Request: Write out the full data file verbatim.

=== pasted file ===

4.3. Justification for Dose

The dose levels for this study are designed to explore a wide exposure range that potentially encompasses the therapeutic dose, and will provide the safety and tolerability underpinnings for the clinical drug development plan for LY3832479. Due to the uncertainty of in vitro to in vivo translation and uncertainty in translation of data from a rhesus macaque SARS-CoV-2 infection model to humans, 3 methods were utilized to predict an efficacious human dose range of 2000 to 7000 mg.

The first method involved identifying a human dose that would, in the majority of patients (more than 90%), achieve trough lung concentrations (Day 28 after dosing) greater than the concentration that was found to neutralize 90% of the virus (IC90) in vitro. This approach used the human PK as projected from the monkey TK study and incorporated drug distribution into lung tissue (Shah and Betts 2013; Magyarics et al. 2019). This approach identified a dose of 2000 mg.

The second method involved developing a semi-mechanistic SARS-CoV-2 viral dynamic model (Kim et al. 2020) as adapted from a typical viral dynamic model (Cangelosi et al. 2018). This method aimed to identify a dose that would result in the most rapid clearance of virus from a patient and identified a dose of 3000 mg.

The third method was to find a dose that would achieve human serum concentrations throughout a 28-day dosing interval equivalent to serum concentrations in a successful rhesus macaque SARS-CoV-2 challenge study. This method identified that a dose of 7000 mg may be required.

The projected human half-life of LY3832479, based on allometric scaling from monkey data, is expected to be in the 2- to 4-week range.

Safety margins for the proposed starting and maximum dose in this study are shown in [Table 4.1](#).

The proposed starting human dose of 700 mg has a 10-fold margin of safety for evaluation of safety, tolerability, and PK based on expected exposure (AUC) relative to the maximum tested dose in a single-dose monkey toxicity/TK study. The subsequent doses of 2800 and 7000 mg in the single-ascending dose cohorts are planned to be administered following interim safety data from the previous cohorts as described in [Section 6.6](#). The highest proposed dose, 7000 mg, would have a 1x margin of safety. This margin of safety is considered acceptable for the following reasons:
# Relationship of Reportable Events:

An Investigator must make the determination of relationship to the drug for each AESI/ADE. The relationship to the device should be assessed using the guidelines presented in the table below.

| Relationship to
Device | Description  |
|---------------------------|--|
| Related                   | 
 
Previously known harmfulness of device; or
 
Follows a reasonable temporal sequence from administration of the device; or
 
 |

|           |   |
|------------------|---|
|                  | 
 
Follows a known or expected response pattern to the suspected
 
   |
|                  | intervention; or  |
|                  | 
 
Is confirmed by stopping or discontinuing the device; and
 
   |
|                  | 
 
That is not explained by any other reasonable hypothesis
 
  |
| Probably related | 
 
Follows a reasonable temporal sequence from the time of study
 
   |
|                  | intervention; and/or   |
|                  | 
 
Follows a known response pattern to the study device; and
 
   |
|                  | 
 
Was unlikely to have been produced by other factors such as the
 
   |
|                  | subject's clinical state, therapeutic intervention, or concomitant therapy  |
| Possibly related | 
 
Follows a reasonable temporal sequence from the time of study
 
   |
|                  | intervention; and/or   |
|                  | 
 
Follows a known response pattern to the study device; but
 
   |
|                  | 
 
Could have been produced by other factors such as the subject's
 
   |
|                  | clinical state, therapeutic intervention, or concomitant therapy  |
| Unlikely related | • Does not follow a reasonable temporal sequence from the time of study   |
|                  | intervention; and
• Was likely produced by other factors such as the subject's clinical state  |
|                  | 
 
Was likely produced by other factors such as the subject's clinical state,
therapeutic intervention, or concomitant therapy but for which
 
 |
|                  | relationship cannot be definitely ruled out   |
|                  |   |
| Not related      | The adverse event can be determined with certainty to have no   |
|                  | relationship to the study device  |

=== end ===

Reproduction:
4.3. Justification for Dose

The dose levels for this study are designed to explore a wide exposure range that potentially encompasses the therapeutic dose, and will provide the safety and tolerability underpinnings for the clinical drug development plan for LY3832479. Due to the uncertainty of in vitro to in vivo translation and uncertainty in translation of data from a rhesus macaque SARS-CoV-2 infection model to humans, 3 methods were utilized to predict an efficacious human dose range of 2000 to 7000 mg.

The first method involved identifying a human dose that would, in the majority of patients (more than 90%), achieve trough lung concentrations (Day 28 after dosing) greater than the concentration that was found to neutralize 90% of the virus (IC90) in vitro. This approach used the human PK as projected from the monkey TK study and incorporated drug distribution into lung tissue (Shah and Betts 2013; Magyarics et al. 2019). This approach identified a dose of 2000 mg.

The second method involved developing a semi-mechanistic SARS-CoV-2 viral dynamic model (Kim et al. 2020) as adapted from a typical viral dynamic model (Cangelosi et al. 2018). This method aimed to identify a dose that would result in the most rapid clearance of virus from a patient and identified a dose of 3000 mg.

The third method was to find a dose that would achieve human serum concentrations throughout a 28-day dosing interval equivalent to serum concentrations in a successful rhesus macaque SARS-CoV-2 challenge study. This method identified that a dose of 7000 mg may be required.

The projected human half-life of LY3832479, based on allometric scaling from monkey data, is expected to be in the 2- to 4-week range.

Safety margins for the proposed starting and maximum dose in this study are shown in [Table 4.1](#).

The proposed starting human dose of 700 mg has a 10-fold margin of safety for evaluation of safety, tolerability, and PK based on expected exposure (AUC) relative to the maximum tested dose in a single-dose monkey toxicity/TK study. The subsequent doses of 2800 and 7000 mg in the single-ascending dose cohorts are planned to be administered following interim safety data from the previous cohorts as described in [Section 6.6](#). The highest proposed dose, 7000 mg, would have a 1x margin of safety. This margin of safety is considered acceptable for the following reasons:
# Relationship of Reportable Events:

An Investigator must make the determination of relationship to the drug for each AESI/ADE. The relationship to the device should be assessed using the guidelines presented in the table below.

| Relationship to
Device | Description  |
|---------------------------|--|
| Related                   | 
 
Previously known harmfulness of device; or
 
Follows a reasonable temporal sequence from administration of the device; or
 
 |

|           |   |
|------------------|---|
|                  | 
 
Follows a known or expected response pattern to the suspected
 
   |
|                  | intervention; or  |
|                  | 
 
Is confirmed by stopping or discontinuing the device; and
 
   |
|                  | 
 
That is not explained by any other reasonable hypothesis
 
  |
| Probably related | 
 
Follows a reasonable temporal sequence from the time of study
 
   |
|                  | intervention; and/or   |
|                  | 
 
Follows a known response pattern to the study device; and
 
   |
|                  | 
 
Was unlikely to have been produced by other factors such as the
 
   |
|                  | subject's clinical state, therapeutic intervention, or concomitant therapy  |
| Possibly related | 
 
Follows a reasonable temporal sequence from the time of study
 
   |
|                  | intervention; and/or   |
|                  | 
 
Follows a known response pattern to the study device; but
 
   |
|                  | 
 
Could have been produced by other factors such as the subject's
 
   |
|                  | clinical state, therapeutic intervention, or concomitant therapy  |
| Unlikely related | • Does not follow a reasonable temporal sequence from the time of study   |
|                  | intervention; and
• Was likely produced by other factors such as the subject's clinical state  |
|                  | 
 
Was likely produced by other factors such as the subject's clinical state,
therapeutic intervention, or concomitant therapy but for which
 
 |
|                  | relationship cannot be definitely ruled out   |
|                  |   |
| Not related      | The adverse event can be determined with certainty to have no   |
|                  | relationship to the study device  |